of the other party to cross examine him. However, if the statements made
are false, the court is entitled to draw adverse inferences and pass
consequential orders, as may be called for, in accordance with law.
[Sanatan Naskar & Another v. State of West Bengal; AIR 2010 SC
3507]
False denial made by the accused of established facts can be used
as incriminating evidence against him. [Munna Kumar Upadhyay @
Munna Upadhyay v. State of Andhra Pradesh; AIR 2012 SC 2470]
An adverse inference can be taken against the accused only and
only if the incriminating materials stood fully established and the accused is
not able to furnish any explanation for the same. [Raj Kumar Singh @
Raju @ Batya v. State of Rajasthan; AIR 2013 SC 3150]
4. Statements in Bail Petition:
The statement of the accused made on his behalf by his Counsel in
the bail application cannot be read as his admission as it was not put to the
accused in his statement under section 313, Cr.P.C. [Randhir Singh v.
State; 1980 Cri.L.J. 1397 (Del - DB)]
5. The statement of co-accused under section 313, Cr.P.C. cannot be used
against main accused for obvious reason that the accused has no
opportunity to cross examine the co-accused. But the answers given by the
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accused may be put in evidence for or against him in any other inquiry or
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trial.
6. In Raj Kumar Singh @ Raju @ Batya v. State of Rajasthan; AIR 2013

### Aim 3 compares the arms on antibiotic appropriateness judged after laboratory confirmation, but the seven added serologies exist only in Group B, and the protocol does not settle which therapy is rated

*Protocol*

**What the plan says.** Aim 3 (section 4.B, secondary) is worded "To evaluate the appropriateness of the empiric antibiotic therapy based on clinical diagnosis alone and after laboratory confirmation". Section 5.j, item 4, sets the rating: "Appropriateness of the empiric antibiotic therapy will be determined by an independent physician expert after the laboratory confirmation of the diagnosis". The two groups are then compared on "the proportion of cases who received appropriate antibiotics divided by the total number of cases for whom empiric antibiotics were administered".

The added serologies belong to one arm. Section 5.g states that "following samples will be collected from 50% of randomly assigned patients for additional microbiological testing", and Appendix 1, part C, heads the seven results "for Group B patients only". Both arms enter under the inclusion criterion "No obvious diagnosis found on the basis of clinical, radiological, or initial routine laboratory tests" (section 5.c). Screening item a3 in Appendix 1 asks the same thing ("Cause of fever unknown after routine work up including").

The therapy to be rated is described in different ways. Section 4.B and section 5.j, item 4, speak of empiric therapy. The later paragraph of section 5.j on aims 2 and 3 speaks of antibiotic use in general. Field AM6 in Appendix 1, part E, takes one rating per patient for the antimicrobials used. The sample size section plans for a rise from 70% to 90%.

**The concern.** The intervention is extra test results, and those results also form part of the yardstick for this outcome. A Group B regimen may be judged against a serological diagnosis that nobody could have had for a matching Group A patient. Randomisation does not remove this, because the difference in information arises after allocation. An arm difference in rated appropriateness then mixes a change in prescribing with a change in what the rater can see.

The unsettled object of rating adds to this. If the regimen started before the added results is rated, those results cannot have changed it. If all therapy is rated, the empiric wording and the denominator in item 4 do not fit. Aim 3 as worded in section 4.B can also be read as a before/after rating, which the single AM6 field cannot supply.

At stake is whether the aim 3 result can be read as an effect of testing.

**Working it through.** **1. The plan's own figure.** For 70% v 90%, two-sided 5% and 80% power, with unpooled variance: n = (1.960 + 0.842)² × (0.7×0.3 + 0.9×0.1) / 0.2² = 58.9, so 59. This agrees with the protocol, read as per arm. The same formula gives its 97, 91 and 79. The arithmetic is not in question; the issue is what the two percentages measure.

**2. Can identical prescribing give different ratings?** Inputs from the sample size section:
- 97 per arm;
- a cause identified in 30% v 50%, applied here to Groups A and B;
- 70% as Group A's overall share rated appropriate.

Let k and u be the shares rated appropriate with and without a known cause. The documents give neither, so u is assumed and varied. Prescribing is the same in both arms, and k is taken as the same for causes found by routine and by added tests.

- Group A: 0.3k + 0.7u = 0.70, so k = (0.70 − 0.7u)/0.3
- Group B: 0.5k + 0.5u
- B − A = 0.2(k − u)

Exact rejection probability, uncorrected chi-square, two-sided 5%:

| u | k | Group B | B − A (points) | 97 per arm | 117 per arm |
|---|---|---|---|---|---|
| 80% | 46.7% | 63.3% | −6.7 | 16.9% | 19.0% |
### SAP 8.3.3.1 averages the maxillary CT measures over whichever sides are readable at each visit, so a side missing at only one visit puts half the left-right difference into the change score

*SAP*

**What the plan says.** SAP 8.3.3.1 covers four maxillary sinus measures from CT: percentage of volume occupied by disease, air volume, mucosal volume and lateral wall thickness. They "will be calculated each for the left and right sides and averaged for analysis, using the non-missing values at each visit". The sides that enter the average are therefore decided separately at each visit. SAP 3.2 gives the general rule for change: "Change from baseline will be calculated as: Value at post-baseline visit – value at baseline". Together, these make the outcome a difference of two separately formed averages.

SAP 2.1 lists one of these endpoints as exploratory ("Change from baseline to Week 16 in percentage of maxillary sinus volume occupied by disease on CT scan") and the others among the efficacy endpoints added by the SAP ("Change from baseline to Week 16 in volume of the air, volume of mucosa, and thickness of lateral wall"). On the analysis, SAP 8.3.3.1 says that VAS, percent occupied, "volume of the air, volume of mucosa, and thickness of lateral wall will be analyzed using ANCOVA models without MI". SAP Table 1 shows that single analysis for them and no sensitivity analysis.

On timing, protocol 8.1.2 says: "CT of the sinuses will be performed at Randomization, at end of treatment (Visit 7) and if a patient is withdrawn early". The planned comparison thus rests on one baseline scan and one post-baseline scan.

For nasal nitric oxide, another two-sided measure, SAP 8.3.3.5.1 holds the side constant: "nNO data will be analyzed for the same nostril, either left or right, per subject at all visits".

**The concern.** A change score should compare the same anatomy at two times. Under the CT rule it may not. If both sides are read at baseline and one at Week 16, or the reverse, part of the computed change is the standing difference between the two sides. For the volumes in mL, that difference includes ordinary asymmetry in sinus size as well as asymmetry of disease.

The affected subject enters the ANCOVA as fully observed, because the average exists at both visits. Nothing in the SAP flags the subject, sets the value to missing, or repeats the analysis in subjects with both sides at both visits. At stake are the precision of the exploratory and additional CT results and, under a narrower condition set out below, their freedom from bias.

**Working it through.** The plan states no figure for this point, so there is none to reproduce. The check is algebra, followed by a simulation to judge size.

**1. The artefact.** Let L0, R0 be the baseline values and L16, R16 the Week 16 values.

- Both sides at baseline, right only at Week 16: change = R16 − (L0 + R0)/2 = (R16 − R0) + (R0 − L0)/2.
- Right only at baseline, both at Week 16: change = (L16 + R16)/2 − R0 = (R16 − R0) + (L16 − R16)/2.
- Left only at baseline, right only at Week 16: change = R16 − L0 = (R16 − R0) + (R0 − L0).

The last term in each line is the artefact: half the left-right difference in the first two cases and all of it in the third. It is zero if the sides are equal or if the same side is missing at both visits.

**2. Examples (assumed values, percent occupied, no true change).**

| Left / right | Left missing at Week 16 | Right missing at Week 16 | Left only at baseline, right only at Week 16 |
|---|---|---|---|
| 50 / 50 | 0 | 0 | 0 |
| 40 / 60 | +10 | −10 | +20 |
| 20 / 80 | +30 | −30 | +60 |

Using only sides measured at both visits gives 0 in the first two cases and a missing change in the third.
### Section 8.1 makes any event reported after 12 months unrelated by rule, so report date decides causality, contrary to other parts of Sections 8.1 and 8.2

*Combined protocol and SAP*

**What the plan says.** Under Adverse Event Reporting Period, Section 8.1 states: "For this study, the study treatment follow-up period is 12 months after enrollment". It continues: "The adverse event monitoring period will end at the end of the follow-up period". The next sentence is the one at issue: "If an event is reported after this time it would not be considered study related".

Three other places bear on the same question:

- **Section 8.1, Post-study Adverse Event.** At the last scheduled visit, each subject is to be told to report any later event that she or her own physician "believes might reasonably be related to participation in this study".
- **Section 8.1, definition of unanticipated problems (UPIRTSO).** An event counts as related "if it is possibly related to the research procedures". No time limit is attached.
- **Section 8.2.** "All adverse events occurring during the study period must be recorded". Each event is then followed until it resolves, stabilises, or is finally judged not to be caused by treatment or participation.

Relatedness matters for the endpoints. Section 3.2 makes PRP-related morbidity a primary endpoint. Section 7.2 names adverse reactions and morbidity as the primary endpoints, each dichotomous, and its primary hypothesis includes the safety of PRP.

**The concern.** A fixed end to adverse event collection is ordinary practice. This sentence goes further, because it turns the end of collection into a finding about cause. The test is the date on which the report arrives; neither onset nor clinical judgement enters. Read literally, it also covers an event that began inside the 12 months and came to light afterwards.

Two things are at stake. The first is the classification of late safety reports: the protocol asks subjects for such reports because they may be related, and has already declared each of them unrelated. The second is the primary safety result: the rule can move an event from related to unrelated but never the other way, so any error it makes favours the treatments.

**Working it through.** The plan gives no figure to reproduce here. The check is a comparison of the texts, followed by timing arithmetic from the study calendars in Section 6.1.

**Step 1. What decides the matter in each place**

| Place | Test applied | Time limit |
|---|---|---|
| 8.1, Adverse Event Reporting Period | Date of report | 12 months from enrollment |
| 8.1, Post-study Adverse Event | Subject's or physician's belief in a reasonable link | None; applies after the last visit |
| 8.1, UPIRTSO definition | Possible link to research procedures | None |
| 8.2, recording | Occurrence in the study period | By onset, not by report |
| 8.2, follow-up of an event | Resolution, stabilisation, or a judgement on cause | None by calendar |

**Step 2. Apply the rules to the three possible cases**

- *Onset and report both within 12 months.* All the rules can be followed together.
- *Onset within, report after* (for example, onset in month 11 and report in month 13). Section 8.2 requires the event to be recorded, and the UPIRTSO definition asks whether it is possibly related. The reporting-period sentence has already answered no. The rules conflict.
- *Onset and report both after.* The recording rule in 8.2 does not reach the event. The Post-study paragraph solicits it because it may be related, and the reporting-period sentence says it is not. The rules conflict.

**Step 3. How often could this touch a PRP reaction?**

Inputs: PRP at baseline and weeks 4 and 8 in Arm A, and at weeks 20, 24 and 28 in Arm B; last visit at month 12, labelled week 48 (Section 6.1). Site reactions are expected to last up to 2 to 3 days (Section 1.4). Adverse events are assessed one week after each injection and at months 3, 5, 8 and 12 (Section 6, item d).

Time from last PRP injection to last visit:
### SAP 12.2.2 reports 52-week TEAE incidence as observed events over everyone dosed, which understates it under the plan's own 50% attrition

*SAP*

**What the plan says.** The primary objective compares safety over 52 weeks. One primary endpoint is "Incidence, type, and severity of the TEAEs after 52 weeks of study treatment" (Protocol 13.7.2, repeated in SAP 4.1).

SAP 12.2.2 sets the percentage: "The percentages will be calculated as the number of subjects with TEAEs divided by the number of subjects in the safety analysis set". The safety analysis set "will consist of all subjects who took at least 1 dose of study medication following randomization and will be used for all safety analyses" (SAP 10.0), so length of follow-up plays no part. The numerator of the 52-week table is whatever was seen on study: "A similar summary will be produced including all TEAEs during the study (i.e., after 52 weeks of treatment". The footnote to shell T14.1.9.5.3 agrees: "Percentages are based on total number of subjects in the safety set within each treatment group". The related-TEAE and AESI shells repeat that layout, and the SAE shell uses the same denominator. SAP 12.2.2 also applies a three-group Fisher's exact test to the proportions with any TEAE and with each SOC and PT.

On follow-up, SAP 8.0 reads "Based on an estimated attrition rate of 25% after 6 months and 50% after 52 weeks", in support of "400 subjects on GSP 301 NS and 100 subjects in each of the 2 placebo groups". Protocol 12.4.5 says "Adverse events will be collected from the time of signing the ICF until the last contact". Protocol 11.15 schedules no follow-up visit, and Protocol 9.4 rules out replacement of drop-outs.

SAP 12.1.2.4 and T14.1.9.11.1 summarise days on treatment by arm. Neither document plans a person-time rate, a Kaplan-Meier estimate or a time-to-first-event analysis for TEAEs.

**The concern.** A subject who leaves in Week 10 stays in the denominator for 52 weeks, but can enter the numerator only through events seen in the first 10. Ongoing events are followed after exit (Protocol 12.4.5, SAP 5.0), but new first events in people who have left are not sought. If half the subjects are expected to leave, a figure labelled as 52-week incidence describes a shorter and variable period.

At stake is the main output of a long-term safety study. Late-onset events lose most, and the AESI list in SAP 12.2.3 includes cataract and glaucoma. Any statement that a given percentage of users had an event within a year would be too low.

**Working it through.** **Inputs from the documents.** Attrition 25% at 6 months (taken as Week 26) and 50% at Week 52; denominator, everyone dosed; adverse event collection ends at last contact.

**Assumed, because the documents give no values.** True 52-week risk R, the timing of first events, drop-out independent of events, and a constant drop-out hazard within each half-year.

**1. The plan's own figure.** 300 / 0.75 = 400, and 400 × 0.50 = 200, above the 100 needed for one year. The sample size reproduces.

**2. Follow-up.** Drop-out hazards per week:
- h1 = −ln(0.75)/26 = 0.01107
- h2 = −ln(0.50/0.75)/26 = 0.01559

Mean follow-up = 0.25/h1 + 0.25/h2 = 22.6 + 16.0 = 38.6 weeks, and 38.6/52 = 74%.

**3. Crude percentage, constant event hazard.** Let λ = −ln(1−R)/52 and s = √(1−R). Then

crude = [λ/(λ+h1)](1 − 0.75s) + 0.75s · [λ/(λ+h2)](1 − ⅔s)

SC 3150, the court observed that no matter how weak the evidence of the
prosecution may be, it is the duty of the court to examine the accused and
seek his explanation as regards the incriminating material surfaced against
him.
The court also observed that the circumstances which are not put to
the accused in his examination under section 313, Cr.P.C., cannot be used
against him and have to be excluded from consideration.
7. Whether no answer/evasive or untrustworthy answer by the accused
under section 313, Cr.P.C. justifies his conviction on this score?
In Nagaraj v. State (Tamil Nadu); (2015) 4 SCC 739, the
Supreme Court observed that in the impugned judgement the High Court
has found the answers of the accused under section 313, Cr.P.C. evasive
and untrustworthy and held this to be another factor indicating his guilt.
Making the above observation, the Supreme Court clarified the legal
position in this context, thus:-
In Parsuram Pandey v. State of Bihar; (2004) 13 SCC 18
the Supreme Court has held that section 313, Cr.P.C. is imperative to